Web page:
In this paper it is shown how the long-standing problem of the break-up of a cylindrical interface due to surface tension can be generalized to an arbitrary number of interacting interfaces in an arbitrary configuration. A system of immersed threads starting with two types of configurations is studied, i.e., a system of threads on a row and a system of threads at triangular vertices. From these cases, which are worked out in detail, it becomes clear how the stability of an arbitrary configuration can be determined. The (in)stability of the configuration is discussed in terms of the so-called disturbance growth rate. It turns out that the threads break up in specific phase patterns in which neighbouring threads are either in-phase or out-of-phase. For L threads, in principle 2L phase patterns are possible. However, it is shown that the stability of the system directly follows from L so-called basic phase patterns. Special attention is paid to the special case of threads and fluid having equal viscosity. Then, the growth rate can be calculated analytically using Hankel transformations. An estimate for the growth rate in this case, which turns out to be quite sharp, is derived.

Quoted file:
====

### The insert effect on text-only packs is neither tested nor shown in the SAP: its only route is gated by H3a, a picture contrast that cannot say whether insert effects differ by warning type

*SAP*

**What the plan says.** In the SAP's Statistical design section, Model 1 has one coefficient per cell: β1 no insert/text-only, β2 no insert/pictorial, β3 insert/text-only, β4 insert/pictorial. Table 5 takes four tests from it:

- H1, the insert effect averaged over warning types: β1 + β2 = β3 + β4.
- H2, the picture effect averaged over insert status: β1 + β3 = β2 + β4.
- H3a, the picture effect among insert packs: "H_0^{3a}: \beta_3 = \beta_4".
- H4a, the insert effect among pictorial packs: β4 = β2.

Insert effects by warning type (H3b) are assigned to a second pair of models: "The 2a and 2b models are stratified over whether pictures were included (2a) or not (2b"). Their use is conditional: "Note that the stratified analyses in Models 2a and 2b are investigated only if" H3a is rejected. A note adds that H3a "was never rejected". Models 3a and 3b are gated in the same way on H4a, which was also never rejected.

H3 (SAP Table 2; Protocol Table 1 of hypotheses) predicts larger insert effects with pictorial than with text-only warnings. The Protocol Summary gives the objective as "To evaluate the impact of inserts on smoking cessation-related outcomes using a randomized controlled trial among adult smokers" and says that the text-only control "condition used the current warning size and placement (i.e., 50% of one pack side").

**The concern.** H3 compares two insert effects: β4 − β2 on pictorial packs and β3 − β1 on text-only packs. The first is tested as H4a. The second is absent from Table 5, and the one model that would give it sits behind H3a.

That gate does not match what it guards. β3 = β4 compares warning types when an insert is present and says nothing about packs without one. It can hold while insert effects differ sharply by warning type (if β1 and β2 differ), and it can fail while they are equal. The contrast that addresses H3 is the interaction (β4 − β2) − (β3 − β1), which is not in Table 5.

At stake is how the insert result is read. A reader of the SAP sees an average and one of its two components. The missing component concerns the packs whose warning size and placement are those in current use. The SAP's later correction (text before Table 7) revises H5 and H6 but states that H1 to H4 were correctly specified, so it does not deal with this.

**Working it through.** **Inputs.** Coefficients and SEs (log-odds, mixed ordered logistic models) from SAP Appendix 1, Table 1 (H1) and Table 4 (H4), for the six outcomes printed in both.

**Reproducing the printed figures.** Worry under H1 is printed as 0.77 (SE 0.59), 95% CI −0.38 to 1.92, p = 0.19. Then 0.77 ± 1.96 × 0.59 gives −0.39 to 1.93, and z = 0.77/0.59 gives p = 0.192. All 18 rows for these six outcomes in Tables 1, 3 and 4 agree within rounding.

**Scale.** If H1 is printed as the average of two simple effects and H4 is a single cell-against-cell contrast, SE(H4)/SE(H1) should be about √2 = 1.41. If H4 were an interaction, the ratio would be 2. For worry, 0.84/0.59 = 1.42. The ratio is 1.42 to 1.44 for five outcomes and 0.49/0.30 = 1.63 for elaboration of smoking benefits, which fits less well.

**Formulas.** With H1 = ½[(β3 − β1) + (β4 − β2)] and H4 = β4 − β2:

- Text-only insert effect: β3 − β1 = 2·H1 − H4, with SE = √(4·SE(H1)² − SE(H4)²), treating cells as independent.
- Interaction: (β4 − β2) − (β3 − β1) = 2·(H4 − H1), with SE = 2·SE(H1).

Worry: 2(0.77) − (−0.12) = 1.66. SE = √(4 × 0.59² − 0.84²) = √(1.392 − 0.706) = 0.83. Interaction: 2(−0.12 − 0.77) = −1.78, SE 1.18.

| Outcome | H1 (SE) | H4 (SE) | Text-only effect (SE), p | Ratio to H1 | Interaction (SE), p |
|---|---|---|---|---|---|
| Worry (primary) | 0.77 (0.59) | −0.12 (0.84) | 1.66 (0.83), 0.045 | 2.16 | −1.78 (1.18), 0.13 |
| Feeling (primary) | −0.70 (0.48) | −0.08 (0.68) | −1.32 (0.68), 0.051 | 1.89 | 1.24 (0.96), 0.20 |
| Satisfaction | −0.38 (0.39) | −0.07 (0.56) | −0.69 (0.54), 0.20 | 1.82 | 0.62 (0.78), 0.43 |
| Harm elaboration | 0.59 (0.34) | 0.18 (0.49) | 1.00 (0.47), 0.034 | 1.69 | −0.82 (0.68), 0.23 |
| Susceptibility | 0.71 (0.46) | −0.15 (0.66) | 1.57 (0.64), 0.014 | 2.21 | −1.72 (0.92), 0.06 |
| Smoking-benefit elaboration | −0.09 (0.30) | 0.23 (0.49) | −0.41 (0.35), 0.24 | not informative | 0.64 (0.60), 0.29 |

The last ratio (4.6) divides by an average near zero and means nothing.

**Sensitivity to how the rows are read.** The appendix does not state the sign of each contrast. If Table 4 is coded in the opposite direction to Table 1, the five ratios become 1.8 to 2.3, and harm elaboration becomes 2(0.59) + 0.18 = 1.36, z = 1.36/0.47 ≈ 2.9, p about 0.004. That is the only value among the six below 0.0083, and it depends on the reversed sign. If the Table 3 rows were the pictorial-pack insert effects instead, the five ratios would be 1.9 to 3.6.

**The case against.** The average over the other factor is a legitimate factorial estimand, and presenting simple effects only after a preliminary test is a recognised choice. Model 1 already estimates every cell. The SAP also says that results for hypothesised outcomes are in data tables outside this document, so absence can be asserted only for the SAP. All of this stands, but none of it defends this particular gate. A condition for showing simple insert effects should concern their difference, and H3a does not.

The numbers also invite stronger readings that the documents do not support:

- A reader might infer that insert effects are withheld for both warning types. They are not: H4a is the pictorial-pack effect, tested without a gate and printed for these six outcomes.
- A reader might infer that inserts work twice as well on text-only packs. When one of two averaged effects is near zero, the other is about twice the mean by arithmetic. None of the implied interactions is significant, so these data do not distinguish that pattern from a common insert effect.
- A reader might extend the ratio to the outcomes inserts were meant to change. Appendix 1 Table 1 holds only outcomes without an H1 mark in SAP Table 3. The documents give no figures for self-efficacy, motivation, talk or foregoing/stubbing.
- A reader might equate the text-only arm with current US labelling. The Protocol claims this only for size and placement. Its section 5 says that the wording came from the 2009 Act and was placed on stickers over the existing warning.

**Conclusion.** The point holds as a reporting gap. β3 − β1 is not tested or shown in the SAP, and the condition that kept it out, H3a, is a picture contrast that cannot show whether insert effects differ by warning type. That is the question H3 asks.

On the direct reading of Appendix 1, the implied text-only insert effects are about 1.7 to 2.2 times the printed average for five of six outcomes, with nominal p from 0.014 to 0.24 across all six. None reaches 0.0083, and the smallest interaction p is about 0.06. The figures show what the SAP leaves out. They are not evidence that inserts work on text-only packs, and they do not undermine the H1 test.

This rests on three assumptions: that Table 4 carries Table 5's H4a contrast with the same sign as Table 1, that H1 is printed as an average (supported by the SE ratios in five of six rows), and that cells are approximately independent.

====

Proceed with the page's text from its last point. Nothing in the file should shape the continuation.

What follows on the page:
|Journal||Journal of Engineering Mathematics|
|Publication status||Published - 2004|